WASHINGTON — Women with lupus are at increased risk for thrombosis, infection, hematologic disorders, and death during pregnancy, according to data from the large National Inpatient Survey, Dr. Megan E.B. Clowse reported at the annual meeting of the American College of Rheumatology.
The National Inpatient Survey (NIS), which is administered by the Healthcare Cost and Utilization Project of the Agency for Healthcare Research and Quality, contains data from 1,000 hospitals nationwide.
Out of more than 18.3 million pregnancy-related hospital admissions between 2000 and 2002 in the United States, 17,262 (0.01%) involved women with systemic lupus erythematosus (SLE), according to Dr. Clowse, a rheumatologist at Duke University, Durham, N.C.
Analysis of data from the NIS revealed that women with SLE who become pregnant were significantly more likely also to have other underlying medical conditions that are associated with adverse outcomes, including renal failure (odds ratio 35.8), antiphospholipid syndrome (odds ratio 31.9), hypertension (odds ratio 6.4), and diabetes (odds ratio 1.6), according to Dr. Clowse.
They were also more likely to experience complications during pregnancy (see table).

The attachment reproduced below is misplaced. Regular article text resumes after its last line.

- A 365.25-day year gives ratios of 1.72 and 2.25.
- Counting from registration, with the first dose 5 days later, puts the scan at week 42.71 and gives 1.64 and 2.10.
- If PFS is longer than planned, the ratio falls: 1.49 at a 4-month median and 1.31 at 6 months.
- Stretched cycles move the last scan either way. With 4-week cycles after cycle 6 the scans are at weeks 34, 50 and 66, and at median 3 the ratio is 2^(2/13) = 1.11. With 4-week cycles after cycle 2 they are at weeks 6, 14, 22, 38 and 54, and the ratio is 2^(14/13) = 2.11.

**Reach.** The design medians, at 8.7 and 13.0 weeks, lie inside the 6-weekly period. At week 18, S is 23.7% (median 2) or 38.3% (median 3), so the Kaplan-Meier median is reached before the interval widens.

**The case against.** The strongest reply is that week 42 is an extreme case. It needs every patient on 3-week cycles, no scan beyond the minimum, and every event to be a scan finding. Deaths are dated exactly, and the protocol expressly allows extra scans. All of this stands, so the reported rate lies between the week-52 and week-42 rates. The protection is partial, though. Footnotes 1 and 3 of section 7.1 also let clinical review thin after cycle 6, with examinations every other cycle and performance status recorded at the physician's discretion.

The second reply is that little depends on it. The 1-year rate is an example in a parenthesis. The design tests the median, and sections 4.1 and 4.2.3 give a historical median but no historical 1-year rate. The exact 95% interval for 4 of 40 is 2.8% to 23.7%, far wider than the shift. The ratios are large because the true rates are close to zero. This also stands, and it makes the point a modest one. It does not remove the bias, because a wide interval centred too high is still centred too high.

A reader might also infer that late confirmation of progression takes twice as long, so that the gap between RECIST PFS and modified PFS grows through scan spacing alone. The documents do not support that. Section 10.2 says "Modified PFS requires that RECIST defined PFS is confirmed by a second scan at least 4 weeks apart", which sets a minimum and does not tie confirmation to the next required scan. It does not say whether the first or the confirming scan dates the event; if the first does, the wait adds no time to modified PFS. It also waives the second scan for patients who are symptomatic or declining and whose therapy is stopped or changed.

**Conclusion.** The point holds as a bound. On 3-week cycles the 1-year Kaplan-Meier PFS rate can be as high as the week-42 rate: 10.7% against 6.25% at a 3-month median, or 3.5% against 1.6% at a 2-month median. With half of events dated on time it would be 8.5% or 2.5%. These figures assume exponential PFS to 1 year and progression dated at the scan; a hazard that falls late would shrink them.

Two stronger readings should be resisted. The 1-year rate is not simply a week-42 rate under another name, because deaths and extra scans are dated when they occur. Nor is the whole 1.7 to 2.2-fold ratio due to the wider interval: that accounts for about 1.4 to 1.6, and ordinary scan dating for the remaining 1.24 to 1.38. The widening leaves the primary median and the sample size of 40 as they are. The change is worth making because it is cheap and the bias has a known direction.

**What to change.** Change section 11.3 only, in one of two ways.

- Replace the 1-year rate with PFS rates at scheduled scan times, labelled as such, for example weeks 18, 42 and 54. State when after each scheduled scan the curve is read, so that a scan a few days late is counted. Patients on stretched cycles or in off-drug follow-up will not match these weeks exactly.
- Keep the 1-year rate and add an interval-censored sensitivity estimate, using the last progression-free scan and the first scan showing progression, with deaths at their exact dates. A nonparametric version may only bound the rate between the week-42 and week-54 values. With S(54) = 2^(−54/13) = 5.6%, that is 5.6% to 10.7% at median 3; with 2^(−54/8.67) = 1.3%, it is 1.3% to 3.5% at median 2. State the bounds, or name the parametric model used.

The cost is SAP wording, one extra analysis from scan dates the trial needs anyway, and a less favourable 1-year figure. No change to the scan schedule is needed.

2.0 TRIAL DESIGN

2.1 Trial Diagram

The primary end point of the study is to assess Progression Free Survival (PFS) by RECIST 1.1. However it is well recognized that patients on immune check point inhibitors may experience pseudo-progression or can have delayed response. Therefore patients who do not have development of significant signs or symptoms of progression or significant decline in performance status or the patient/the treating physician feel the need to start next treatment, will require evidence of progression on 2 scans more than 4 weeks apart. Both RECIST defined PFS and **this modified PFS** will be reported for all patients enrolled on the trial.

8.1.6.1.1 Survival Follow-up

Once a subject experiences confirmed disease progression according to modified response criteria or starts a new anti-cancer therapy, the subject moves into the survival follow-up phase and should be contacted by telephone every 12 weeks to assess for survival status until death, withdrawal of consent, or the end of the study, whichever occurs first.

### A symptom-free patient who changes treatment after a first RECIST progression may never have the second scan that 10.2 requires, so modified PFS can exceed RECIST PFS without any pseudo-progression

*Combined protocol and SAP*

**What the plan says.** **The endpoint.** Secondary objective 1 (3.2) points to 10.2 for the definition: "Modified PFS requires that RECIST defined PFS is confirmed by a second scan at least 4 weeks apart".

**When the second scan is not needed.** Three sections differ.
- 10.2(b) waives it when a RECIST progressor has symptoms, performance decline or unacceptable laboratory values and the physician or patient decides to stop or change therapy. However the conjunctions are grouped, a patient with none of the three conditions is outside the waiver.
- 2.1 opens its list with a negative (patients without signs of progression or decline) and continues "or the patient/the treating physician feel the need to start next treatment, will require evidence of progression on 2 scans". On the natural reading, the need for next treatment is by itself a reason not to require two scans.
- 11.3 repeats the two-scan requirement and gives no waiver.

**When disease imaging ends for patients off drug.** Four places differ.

More than one-third had cesarean births, and preeclampsia was three times higher among the SLE patients than among non-SLE women, at 23%. Eclampsia developed in only a small percentage of lupus patients (0.5%), but this was still four times more common than in nonaffected women.
Moreover, women in the survey with SLE had demographic factors that may predispose them to more medical problems during pregnancy. They were older, with a mean age of 30 years, compared with 27.5 years in the general pregnancy population, and more were African American (20%) than in the general pregnancy population (14%).
The observation that pregnancy poses risks to women with SLE is not surprising, Dr. Clowse wrote in a poster session. After all, lupus itself increases the risk of death in women of reproductive age by up to 12 times, regardless of pregnancy, and also heightens the risk of infection, thrombosis, and hematologic complications.
But the absolute risk of death during pregnancy remains low, at 0.3%, while the annual mortality among SLE patients ranges from 0.8% to 3%.
“The risk of death during pregnancy may actually be lower than during nonpregnancy for SLE patients, because the sickest patients do not get pregnant,” Dr. Clowse observed.
Nonetheless, pregnancy does carry risk for patients with lupus, and they should be followed closely by a rheumatologist and an obstetrician who specializes in high-risk pregnancies.
Also, because of the risk of thrombosis, consideration should be given for all pregnant SLE patients to have prophylaxis with low-dose aspirin, she noted.
Dr. Clowse disclosed that she had no conflicts of interest.
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